Show that a function from a Riemann Surface $g:Y\to\mathbb{C}$ is holomorphic iff its composition with a proper holomorphic map is holomorphic.

I'm trying to show the following:

Let $f:X\to Y$ be a proper holomorphic map between connected, non-empty Riemann Surfaces. Show that a map $g:Y\to\mathbb{C}$ is holomorphic if and only if its composition with f is holomorphic.

So far I know that $f$ is surjective, since it's proper and holomorphic. My next step was to look at the charts, but it's there, I get stuck.

• But if $X$ is compact, a constant $f$ would be proper, and then we can't conclude anything about $g$. We need non-compact surfaces or an explicit condition that $f$ is non-constant. – Daniel Fischer Aug 4 '15 at 17:17

Assume $g\circ f$ is not constant and $f$ is surjective and proper.As holomorphicity is a local condition we can assume $X$ and $Y$ are open subsets of $\Bbb C$. Since the zeroes of a holomorphic function are isolated, the points $x$ where $(g\circ f) '(x)=0$ are isolated in $X$. Call this set of isolated points $S$.

Away from these points $g\circ f$ is a local biholomorphism and in particular $g$ is holomorphic on $Y-f(S)$ with $g'(z)=\frac1{f'(g(z))}$ in some local holomorphic coordinates. I claim $g|_{Y-f(S)}$ is bounded locally around each point of $f(S)$ and can hence be extended over each point of $f(S)$ holomorphically in a unique way.

If $g$ is not bounded around a point in $y \in f(S)$, then it either has a pole or an essential singularity at $y$ by the classification of isolated singularities.

If $g$ has a pole at $y$, locally $g(z)=\frac1{(z-y)^k}g_1(z)$ where $g_1(z)$ is holomorphic and injective on a neighborhood of $y$ and $g_1(y)\ne 0$. Now locally around $x$ with $f(x)=y$ we have $g(f(z))= \frac1{(f(z)-y)^k}g_1(f(z))$ which has a pole of order $qk$ at $x$ where $q$ is the order of vanishing of $f(z)-y$. In particular $q\geq 1$ and $g \circ f$ has a pole at $x$, which is a contradiction.

If $g$ has an essential singularity at $y$, then the image of any punctured neighborhood of $y$ under $g$ is dense in $\Bbb C$ by the Casorati–Weierstrass theorem. As $f$ is locally surjective at point $x$ with $f(x)=y$, the image of any neighborhood of $x$ under $g\circ f$ must be dense in $\Bbb C$, but then $g\circ f$ is not continuous, so we have a contradiction and the points $f(S)$ are isolated removable singularities of $g|_{Y-f(S)}$.

To see that $g$ must coincide with this extension, it is enough to show $g$ is continuous. Let $y_n$ be a cauchy sequence with $y_n$ converging to $y=f(x)$ but $g(y_n)$ not converging to $g(y)$. As $f$ is holomorphic, it is locally surjective (near $y$) and for sufficiently large $y_n$, $y_n=f(x_n)$ for some sequence $x_n$. By properness $x_n$ has a convergent subsequence (converging to $x_0$) and by continuity of $g\circ f$, we have $g(y_n)=g(f(x_n)) \to g(f(x_0))=g(y)$. Hence $g$ is continuous.

By hyphotesis $f$ is holomorphic, but what does holomorphic mean? In general a continuous function between Riemann Surfaces is holomorphic if $f$ is holomorphic in local charts.

Let $p\in X$, $(U,z)$ a local chart around $p$ and $q=f(p)\in Y$ and $(V,w)$ a local chart around $q$. Then $w\circ f\circ z^{-1}$ is holomorphic.

Let now $g:Y\longrightarrow \mathbb{C}$ a continuous map. Clearly the complex plane is a Riemann Surface, and its atlas is given by the single chart $(\mathbb{C},id)$. So $g$ is holomorphic if and only if for every chart $(V,w)$ around an arbitrary point, the function $g \circ w^{-1}$ is holomorphic. (Note that this a particular case of the definition above).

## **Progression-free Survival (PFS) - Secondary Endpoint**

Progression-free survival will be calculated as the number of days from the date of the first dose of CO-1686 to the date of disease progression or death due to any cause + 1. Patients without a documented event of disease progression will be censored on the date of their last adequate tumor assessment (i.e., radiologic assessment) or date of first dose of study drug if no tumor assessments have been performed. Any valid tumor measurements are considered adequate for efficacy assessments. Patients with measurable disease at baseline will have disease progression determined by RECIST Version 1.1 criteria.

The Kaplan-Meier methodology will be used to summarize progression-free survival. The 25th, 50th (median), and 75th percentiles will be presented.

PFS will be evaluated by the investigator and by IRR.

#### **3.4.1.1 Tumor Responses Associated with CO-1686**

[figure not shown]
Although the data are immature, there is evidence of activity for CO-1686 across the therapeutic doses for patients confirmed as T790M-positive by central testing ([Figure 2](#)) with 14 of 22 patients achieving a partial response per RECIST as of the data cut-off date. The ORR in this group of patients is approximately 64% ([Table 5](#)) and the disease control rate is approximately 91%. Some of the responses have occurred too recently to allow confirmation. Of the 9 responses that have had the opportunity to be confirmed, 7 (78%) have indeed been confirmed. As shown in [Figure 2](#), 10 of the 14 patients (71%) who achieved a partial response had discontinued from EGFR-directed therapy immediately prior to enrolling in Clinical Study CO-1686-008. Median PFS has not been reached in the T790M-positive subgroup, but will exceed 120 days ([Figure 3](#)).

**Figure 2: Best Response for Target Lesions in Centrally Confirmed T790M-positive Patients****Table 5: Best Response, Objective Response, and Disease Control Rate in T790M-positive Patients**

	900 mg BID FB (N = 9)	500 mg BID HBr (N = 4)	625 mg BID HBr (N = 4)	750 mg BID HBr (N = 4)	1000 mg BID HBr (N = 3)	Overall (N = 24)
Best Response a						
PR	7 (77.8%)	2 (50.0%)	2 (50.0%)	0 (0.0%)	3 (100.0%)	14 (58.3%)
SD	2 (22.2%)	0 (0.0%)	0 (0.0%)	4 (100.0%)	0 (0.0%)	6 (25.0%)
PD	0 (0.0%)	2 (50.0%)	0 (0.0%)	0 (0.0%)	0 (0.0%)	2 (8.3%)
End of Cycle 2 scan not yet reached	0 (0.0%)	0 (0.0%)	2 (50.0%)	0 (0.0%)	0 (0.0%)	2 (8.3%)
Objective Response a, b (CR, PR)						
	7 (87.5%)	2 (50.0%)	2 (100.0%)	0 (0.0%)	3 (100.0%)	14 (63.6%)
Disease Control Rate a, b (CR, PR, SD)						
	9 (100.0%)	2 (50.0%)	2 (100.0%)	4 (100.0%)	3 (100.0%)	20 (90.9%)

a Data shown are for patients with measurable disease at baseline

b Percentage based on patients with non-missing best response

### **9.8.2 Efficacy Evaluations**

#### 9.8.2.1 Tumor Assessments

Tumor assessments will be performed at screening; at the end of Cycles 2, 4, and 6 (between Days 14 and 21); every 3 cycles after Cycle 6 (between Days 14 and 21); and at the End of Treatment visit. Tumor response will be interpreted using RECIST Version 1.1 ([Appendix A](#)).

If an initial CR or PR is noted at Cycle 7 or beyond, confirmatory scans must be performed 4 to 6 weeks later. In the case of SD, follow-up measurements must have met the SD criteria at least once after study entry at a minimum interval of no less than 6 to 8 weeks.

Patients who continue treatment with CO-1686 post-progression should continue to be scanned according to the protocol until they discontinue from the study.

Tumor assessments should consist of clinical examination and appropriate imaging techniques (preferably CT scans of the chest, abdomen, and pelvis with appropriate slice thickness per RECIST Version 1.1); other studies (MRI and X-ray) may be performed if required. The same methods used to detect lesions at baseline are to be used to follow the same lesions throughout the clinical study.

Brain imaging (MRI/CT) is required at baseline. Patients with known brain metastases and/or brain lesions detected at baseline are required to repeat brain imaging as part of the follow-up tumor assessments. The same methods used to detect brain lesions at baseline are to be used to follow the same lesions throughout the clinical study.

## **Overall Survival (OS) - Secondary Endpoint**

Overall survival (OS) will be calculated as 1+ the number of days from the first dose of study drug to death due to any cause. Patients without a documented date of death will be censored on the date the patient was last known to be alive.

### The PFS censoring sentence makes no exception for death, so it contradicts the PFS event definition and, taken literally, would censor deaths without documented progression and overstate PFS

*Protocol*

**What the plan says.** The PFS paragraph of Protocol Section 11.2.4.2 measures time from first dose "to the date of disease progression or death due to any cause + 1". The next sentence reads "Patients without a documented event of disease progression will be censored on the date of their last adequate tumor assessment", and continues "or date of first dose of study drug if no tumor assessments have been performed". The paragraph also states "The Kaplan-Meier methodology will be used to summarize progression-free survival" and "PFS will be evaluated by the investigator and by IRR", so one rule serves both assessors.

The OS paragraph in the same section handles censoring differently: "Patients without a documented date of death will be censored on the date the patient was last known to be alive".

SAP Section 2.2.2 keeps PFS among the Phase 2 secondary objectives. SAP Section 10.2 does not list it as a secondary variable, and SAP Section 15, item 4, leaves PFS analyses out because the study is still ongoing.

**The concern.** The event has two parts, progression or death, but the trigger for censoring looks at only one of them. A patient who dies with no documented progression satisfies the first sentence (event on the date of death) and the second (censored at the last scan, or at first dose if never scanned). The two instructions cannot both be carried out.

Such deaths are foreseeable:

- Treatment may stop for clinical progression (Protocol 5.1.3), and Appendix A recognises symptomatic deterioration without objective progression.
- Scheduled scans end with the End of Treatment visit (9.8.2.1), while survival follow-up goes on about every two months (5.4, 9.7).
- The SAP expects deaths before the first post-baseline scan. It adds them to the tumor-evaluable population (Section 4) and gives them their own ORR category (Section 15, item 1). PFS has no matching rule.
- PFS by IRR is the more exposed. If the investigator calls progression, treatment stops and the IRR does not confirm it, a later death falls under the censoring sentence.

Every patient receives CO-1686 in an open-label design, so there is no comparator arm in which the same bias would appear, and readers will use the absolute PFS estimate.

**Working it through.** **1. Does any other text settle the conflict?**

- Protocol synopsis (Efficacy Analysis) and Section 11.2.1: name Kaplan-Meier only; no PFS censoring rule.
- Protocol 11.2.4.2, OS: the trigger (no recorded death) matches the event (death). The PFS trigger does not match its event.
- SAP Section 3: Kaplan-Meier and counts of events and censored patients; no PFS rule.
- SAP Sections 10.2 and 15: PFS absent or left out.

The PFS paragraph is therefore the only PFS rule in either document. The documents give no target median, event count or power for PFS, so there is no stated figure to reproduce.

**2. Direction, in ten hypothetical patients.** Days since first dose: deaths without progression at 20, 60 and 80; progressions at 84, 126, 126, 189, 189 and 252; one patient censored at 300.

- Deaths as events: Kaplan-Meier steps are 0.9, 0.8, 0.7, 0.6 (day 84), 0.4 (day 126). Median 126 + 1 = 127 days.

Clearly if $g$ is holomorphic than $g\circ f$ is holomorphic because is holomorphic in local charts: $g\circ w^{-1}\circ w\circ f\circ z^{-1}=g\circ f\circ z^{-1}$.

For the converse ($g\circ f$ holomorphic $\Longrightarrow$ $g$ holorphic) suppose that $g$ is not holomorphic, then $g\circ f$ cannot be holomorphic, in local chart

$$\overline{\partial}(g\circ f)=\frac{\partial g}{\partial z}\frac{\partial f}{\partial \overline{z}}+\frac{\partial g}{\partial \overline{z}}\frac{\partial \overline{f}}{\partial \overline{z}},$$

so if $g$ is not holomorphic then $\frac{\partial g}{\partial \overline{z}}$ is not zero, moreovere also $\frac{\partial \overline{f}}{\partial \overline{z}}\neq0$ since $f$ is holomorphic. This imply that the composition is not holomorphic.

• Why can $g\circ f$ not be holomorphic if $g$ is not holomorphic? That's the whole point of the exercise. – Daniel Fischer Aug 4 '15 at 18:09
• I edit my post. – InsideOut Aug 4 '15 at 18:57
• Thanks for the answer first of all! But I have a question, why is it $\frac{\partial g}{\partial\overline{z}}$ in the last step, instead of $\frac{\partial\overline{g}}{\partial\overline{z}}$? – s.fire Aug 4 '15 at 22:19

Suppose that $f$ is non constant, you already know it is surjective. So for a $y\in Y$. The preimage is finite for the points whose preimage is just one point that imply the local neighbourhoods around the points say $x\in X$ such that $f(x)=y$ is isomorphic hence $g\circ f$ being holomorphic imply g is holomorphic around the point $y$. For branch points if $g$ has a singularity it will give arise to a singularity of $g\circ f$, which will be a contradiction.

• What about points where $f$ looks like $z \mapsto z^k$ for $k > 1$? – Daniel Fischer Aug 4 '15 at 17:31
• Yes I have mentioned for those points will have a finite covering and restriction to each cover is isomorphic hence $g\circ f$ being holomorphic imply g is holomorphic. – GGT Aug 4 '15 at 18:23
• No, $f$ need not be a local isomorphism. $f$ is a branched covering, and if $y\in Y$ is such that every point of $f^{-1}(y)$ is a ramification point, how do you argue then? – Daniel Fischer Aug 4 '15 at 18:27